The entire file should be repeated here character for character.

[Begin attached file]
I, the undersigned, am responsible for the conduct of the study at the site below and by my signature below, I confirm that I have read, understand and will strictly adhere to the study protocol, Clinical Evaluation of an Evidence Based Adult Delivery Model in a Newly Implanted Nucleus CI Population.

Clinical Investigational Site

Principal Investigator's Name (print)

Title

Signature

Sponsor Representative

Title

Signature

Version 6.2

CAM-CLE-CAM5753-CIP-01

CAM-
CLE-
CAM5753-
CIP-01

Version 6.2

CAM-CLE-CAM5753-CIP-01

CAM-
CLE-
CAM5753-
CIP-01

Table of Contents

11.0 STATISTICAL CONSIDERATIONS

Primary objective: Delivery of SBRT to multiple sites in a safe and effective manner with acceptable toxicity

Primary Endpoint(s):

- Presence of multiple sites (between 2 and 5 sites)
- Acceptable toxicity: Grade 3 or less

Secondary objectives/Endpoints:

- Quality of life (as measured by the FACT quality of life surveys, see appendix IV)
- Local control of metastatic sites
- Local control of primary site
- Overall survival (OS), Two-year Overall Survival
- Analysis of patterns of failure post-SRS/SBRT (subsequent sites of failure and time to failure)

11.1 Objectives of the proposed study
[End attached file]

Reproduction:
I, the undersigned, am responsible for the conduct of the study at the site below and by my signature below, I confirm that I have read, understand and will strictly adhere to the study protocol, Clinical Evaluation of an Evidence Based Adult Delivery Model in a Newly Implanted Nucleus CI Population.

Clinical Investigational Site

Principal Investigator's Name (print)

Title

Signature

Sponsor Representative

Title

Signature

Version 6.2

CAM-CLE-CAM5753-CIP-01

CAM-
CLE-
CAM5753-
CIP-01

Version 6.2

CAM-CLE-CAM5753-CIP-01

CAM-
CLE-
CAM5753-
CIP-01

Table of Contents

11.0 STATISTICAL CONSIDERATIONS

Primary objective: Delivery of SBRT to multiple sites in a safe and effective manner with acceptable toxicity

Primary Endpoint(s):

- Presence of multiple sites (between 2 and 5 sites)
- Acceptable toxicity: Grade 3 or less

Secondary objectives/Endpoints:

- Quality of life (as measured by the FACT quality of life surveys, see appendix IV)
- Local control of metastatic sites
- Local control of primary site
- Overall survival (OS), Two-year Overall Survival
- Analysis of patterns of failure post-SRS/SBRT (subsequent sites of failure and time to failure)

11.1 Objectives of the proposed study